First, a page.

Arrival of a major brand stirs buzz and fuss around, but Depo in Lithuania has taken a different approach. If not for a couple of modest-size articles in local press, the residents of Klaipeda, where the Latvian hardware giant opened its first store, few would have noticed the coming.
“Indeed, the whole opening they had was pretty weird, with no buzz and eye-catchy headlines. I am not sure whether it works in favor of Depo”, Kazys Skutulas, director general of JSC “Konsole”, a Klaipeda-based construction company, said.
Unlike the rivals, Ermitazas, Moki-Vezi and Senukai, the opening of which has been a talked-about thing for weeks in Klaipeda, Depo chose quiet self-introduction.
With the 27 million euro store in the Lithuanian seaport opened, Depo eyes expansion in the country with the other malls slated for the new year in capital Vilnius and Kaunas, the second-largest Lithuanian city, as well as Panevezys, a city in northern Lithuania. The hardware chain has said it wants also two stores in Vilnius. In Latvia, Depo runs nine stores across the country.
The store in Klaipeda is situated in the intersection of Silutes Road and Dubysos Street, which is in proximity of the already defunct Bauhof, an Estonian building materials and household goods store.
The Klaipeda store employs 180 floor workers and takes up five hectares with the indoor space spanning 25 thousand square meters. There is a 540-slot parking lot at the store. The contractor had to drain a large swamp before the start of the construction.
To many, the arrival of Depo is out of the blue as Klaipeda’s building materials and household goods market is thought to be pretty saturated.
In the wake of the Bauhof demise, the Latvian company seems to be resolved to defy the odds.
“Depo entered a market where it won’t be easy to operate, just because the competition is big and there are no many construction sites around”, Mindaugas Sinkevicius, stakeholder at Moki-Vezi, said.
The prices in Lithuania, he says, are up to 30% on the lower end than those in Latvia and Estonia, which just makes it harder for a chain to make inroads in the Lithuanian market.
“The fact is that Northern chains struggle to make it here. Bauhof had to pull out from Lithuania due to the losses it was accumulating here”, Sinkevicius underlined.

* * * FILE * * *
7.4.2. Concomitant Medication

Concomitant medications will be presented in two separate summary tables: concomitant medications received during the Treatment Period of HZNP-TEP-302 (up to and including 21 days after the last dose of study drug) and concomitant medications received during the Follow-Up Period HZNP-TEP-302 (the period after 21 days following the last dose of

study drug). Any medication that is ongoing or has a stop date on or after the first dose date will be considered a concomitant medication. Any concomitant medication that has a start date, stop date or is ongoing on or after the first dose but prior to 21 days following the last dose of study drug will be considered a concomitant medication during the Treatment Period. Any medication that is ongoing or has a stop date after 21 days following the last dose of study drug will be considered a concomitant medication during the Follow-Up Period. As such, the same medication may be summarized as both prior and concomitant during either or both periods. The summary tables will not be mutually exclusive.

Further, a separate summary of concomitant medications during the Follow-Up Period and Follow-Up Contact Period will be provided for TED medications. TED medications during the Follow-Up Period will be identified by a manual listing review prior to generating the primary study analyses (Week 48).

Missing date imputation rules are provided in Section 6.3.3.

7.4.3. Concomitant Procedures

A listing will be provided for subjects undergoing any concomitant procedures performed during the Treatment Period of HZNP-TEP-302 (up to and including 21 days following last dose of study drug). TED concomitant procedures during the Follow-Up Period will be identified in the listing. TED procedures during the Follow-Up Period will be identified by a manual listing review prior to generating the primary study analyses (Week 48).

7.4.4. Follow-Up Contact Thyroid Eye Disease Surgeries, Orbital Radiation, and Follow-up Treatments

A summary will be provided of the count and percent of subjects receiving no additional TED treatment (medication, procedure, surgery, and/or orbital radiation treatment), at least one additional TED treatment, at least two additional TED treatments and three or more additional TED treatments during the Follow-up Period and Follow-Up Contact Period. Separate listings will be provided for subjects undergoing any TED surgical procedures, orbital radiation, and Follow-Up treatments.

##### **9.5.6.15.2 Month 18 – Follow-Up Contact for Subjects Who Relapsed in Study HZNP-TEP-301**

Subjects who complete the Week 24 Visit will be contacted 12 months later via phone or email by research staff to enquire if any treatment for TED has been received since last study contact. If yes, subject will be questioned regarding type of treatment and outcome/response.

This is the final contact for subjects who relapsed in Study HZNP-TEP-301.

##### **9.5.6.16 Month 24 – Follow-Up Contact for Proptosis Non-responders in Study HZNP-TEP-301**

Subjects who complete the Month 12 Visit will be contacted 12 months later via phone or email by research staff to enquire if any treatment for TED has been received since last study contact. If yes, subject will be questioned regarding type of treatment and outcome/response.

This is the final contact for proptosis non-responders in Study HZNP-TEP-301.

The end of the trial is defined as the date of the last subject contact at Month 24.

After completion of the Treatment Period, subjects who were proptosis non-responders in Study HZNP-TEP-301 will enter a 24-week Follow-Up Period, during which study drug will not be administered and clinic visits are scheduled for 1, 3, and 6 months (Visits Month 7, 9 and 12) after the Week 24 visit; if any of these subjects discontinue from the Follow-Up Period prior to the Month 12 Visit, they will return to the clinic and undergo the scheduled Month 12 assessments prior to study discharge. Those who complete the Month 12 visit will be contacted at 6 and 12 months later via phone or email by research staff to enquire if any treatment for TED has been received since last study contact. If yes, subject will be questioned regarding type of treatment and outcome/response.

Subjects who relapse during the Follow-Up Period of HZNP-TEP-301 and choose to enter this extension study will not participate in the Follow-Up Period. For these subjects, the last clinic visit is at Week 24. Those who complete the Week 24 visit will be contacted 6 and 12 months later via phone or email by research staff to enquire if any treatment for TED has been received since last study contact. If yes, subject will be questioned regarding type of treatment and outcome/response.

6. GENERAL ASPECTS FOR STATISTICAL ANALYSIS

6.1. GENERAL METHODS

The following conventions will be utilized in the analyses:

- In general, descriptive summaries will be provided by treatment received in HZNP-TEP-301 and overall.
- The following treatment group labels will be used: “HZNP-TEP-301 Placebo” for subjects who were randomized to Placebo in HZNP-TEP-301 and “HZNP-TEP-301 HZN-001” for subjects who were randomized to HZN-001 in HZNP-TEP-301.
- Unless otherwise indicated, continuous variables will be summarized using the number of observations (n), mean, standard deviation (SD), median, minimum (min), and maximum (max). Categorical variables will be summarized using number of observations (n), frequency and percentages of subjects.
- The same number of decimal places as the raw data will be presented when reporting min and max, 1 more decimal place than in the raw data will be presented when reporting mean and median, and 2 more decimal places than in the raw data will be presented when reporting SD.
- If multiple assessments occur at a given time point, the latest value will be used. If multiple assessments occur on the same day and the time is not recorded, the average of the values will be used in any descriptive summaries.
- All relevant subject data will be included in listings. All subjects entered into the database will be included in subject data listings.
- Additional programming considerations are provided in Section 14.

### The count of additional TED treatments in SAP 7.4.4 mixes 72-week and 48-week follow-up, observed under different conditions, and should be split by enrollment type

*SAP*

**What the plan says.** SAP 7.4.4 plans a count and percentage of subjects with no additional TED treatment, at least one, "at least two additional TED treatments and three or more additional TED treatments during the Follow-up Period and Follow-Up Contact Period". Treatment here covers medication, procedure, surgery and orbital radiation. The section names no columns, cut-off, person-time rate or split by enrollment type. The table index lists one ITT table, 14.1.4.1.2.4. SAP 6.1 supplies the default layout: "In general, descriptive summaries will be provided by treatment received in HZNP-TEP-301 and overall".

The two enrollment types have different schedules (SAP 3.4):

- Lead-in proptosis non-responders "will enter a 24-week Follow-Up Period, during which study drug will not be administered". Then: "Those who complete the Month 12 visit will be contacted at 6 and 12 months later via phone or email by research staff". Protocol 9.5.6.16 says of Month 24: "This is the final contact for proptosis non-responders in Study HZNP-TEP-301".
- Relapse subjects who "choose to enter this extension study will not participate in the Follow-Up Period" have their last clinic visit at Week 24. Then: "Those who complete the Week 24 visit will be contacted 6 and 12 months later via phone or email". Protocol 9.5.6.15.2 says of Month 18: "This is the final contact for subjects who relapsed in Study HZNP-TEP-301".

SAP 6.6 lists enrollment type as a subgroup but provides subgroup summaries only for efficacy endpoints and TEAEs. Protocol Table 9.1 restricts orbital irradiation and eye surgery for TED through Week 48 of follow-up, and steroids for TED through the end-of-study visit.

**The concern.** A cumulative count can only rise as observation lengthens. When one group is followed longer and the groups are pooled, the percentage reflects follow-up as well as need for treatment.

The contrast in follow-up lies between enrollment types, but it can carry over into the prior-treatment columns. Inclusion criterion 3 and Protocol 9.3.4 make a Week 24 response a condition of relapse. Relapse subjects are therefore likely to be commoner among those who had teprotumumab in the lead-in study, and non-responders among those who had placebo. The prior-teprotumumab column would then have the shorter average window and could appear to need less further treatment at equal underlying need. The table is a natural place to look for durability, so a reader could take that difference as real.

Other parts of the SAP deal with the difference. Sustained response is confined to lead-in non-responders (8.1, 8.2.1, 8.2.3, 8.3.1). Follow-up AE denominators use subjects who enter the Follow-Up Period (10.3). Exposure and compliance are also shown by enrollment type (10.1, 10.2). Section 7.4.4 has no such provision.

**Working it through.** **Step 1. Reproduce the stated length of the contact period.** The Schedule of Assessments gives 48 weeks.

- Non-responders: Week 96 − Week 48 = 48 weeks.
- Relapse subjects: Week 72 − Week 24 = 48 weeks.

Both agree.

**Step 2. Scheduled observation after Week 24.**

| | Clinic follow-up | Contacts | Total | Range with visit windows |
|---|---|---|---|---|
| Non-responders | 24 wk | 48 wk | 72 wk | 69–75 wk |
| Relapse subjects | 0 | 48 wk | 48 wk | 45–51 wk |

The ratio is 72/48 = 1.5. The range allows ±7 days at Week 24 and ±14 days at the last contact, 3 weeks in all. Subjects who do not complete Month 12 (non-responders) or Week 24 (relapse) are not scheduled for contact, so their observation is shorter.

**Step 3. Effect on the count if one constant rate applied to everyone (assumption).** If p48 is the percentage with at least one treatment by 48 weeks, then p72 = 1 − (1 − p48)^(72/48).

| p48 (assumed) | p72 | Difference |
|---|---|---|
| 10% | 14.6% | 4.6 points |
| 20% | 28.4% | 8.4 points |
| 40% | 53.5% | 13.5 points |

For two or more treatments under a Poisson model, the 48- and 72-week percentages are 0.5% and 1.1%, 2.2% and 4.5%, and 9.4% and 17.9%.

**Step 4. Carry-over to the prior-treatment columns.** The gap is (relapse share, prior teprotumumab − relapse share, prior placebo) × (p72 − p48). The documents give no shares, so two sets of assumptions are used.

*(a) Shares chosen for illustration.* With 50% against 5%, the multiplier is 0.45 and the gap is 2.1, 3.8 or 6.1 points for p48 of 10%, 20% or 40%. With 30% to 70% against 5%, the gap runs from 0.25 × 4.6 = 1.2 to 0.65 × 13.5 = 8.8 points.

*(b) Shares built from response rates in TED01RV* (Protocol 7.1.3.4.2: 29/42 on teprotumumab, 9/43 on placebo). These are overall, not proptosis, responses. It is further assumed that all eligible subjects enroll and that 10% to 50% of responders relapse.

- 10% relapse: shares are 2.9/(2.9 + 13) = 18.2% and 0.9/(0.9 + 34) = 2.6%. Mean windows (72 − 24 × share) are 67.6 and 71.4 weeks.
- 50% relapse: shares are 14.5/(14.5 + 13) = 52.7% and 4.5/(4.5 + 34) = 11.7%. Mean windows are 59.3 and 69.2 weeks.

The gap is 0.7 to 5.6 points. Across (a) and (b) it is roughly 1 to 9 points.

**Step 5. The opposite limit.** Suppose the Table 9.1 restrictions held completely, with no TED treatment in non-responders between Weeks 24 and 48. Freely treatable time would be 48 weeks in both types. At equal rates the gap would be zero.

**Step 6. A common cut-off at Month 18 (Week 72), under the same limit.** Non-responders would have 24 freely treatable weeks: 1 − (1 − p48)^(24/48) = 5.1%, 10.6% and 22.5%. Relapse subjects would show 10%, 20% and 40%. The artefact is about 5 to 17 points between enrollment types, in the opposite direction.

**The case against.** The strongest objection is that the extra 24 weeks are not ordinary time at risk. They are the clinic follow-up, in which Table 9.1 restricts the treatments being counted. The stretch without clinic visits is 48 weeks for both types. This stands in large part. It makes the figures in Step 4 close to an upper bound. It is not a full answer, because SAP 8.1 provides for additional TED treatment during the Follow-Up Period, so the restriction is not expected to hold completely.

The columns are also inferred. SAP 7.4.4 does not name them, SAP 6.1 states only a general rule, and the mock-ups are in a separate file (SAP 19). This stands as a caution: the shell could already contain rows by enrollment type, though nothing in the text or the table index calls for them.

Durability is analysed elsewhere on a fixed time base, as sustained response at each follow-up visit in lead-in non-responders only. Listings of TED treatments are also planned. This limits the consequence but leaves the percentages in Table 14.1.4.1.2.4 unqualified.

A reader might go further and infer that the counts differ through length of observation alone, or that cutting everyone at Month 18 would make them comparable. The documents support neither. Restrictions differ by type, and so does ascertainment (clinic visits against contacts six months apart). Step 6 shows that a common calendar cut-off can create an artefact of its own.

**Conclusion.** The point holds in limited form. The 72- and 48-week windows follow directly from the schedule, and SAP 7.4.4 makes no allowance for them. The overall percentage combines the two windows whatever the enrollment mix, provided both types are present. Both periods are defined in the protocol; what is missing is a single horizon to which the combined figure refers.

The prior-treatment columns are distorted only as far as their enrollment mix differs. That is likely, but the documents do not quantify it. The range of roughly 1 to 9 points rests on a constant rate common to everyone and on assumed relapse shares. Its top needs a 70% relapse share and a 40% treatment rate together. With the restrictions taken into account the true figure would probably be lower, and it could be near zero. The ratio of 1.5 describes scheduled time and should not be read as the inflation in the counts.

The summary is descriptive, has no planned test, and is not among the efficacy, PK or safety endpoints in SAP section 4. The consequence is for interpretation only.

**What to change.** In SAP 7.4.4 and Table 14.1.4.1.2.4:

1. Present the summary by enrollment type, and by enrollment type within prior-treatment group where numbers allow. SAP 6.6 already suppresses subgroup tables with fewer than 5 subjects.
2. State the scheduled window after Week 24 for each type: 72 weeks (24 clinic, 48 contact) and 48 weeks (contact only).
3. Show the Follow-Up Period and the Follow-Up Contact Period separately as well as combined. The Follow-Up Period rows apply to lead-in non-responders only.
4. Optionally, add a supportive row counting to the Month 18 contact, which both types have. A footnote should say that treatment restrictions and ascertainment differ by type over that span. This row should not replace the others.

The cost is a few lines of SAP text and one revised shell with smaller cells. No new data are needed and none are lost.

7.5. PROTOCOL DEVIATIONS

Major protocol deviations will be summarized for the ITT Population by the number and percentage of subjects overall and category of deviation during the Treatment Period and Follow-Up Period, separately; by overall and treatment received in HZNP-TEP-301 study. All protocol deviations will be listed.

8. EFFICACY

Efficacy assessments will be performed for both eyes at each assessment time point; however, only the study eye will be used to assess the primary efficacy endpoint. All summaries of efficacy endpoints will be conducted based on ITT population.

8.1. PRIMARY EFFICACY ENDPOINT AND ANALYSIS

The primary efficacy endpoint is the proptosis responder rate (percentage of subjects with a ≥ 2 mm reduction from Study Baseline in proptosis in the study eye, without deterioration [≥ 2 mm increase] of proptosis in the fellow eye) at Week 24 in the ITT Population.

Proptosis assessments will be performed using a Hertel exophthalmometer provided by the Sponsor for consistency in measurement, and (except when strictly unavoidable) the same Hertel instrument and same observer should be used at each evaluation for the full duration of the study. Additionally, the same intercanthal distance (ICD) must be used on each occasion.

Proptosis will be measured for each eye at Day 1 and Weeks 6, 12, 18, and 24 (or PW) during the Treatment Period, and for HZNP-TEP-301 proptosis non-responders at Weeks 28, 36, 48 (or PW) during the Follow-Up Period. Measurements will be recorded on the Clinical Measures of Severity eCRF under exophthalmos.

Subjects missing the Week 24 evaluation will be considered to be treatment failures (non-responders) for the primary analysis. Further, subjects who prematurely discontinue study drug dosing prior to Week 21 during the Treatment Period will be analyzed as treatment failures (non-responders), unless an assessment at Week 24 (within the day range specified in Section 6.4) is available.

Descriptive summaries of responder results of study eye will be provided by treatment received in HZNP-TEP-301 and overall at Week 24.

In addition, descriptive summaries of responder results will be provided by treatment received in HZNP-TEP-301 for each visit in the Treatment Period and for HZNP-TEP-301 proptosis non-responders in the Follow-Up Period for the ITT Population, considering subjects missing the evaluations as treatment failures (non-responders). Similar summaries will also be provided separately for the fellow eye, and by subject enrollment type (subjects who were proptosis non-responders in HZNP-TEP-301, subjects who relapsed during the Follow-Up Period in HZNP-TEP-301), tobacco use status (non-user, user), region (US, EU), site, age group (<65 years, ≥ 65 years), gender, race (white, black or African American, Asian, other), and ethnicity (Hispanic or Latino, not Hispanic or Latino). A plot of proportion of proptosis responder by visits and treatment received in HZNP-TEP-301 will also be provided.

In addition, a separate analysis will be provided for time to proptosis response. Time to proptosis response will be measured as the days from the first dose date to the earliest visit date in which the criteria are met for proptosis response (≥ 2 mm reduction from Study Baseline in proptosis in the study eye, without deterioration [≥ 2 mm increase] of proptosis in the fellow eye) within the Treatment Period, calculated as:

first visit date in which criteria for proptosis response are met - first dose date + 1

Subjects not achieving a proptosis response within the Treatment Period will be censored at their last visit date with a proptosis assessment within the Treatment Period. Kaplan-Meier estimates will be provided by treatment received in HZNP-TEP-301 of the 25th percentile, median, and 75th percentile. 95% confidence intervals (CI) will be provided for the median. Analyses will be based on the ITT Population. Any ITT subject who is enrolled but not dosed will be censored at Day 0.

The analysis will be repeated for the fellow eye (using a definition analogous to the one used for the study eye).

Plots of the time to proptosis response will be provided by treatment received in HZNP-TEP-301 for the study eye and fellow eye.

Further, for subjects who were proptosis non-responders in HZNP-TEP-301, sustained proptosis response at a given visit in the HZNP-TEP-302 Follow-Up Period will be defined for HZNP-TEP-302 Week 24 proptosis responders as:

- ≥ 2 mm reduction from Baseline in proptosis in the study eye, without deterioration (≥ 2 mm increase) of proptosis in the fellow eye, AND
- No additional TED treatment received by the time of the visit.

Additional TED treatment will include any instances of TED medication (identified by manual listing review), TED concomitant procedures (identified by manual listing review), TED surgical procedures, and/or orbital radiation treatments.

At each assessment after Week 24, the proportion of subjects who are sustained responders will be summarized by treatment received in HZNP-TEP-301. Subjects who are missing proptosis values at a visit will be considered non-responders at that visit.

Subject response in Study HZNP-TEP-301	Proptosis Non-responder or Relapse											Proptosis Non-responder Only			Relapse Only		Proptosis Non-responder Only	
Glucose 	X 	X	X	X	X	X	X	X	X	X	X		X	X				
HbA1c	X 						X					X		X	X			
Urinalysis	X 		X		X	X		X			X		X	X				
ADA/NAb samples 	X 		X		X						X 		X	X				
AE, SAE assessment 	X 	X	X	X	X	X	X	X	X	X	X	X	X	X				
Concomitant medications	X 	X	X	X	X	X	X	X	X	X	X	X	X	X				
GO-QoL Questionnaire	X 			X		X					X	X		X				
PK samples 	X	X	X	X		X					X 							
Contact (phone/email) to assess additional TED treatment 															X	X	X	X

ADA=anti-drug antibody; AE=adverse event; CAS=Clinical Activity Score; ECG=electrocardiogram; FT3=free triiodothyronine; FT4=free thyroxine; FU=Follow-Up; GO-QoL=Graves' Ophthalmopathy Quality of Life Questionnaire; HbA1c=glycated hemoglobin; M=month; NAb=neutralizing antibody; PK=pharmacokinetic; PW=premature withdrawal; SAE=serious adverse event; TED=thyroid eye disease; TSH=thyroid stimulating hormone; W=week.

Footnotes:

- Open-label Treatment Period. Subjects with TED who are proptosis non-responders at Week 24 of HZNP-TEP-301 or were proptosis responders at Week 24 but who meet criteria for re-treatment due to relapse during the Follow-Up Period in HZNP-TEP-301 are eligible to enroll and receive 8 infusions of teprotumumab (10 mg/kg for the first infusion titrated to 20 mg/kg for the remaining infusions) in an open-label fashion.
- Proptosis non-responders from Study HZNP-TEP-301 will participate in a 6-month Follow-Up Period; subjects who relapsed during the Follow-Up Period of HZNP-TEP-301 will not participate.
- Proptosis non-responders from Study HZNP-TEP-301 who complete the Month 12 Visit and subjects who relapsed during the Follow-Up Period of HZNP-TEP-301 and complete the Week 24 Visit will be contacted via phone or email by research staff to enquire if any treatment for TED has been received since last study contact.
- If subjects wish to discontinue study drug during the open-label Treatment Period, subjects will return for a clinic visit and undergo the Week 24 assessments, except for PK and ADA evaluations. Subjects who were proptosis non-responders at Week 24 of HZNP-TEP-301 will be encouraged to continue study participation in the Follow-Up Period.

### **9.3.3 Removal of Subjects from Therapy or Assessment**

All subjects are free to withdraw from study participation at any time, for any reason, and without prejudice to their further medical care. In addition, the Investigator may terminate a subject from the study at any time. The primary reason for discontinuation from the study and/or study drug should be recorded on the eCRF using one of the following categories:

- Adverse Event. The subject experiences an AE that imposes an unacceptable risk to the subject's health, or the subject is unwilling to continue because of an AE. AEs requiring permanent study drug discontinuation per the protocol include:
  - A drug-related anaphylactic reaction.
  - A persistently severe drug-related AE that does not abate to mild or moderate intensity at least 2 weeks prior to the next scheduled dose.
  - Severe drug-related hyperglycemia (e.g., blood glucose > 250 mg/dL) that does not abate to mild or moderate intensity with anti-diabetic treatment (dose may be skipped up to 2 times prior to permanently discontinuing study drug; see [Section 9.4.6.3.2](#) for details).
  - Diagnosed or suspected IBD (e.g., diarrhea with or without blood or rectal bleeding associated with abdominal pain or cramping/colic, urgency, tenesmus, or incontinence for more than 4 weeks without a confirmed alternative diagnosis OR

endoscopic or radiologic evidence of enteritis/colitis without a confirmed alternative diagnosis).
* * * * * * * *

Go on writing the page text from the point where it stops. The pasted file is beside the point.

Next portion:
The Estonian chain ran five stores at its peak in Lithuania, but went abruptly bankrupt in 2014, with the losses said to be around 20 million euros.
Genovaite Zicke said the store was building up its success around low prices.
“We will offer them on daily basis. We will try to surprise our customer and heed their wishes”, the store manager said. She, however, did not elaborate on the sale numbers during the first week since the opening.
Meanwhile, many potential Depo customers have seemingly assumed waiting position to see how the Depo arrival unravels.
“No, I haven’t yet checked out the store. And I cannot say it has created a buzz in the local construction sector. The majority of builders rely on the existing market players, however, the bottom rule is that one seeks a best ratio of the price and quality. If Depo can work out such an image, then it stands a chance. The bottom line is the more suppliers are out there, the better it is for the buyers”, Viktoras Jasinskas, founder and director general of “Statpala”, a construction company operating the town of Palanga, said.
Kazys Skutulas of “Konsole” admitted he did not yet stopped by the store and expressed his doubts about its prospects.
“As many around, I have long-term suppliers and I am not even sure what would make me switch from them to Depo. Perhaps an excellent proportion of the price and quality, as well as assurances that any order can be fulfilled very quickly”, the businessman said.
He doesn’t plan to visit Depo anytime soon.
“Simply speaking, there is no need for that. If I start hearing something extraordinary about them, it will be the driving force to get me into their store”, Skutulas said.
Meanwhile, the majority of online commentators sounded pretty sardonic about the Latvians’ striving to make it in Klaipeda.
Some of the most interesting zingers refer to the significant shrunk of the population in the city.
“The businessmen must be snubbing the reality of local demographics. If they defy the official stats, they need to drive around, especially in the vicinities and see with their own eyes how many people are left there”, says a commentator by the name of “Emigrant.”
Another online poster ponders that Depo can do pretty well only in capital Vilnius, where the population has been swelling recently.
“However, elsewhere they do not stand a chance due to the limited population, local residents’ tepid purchasing power and the severe competition”, says Victor.
Yet some noted in the posts that the prices at Depo were lower than in the similar chains around.
“For some of the goods, down to 30%”, writes Ina, who admitted she had not yet shopped at Depo.
Yet the others taunt her for being “short-sighted.”
“You say the lamps and chandeliers at Klaipeda Depo are 30% cheaper than in similar stores in Estonia? The huge difference in the purchasing power between the average Lithuanian and Estonian must have slipped through your eyes”, a commentator introducing himself as “Funny” says. (BNN/Business World Magazine)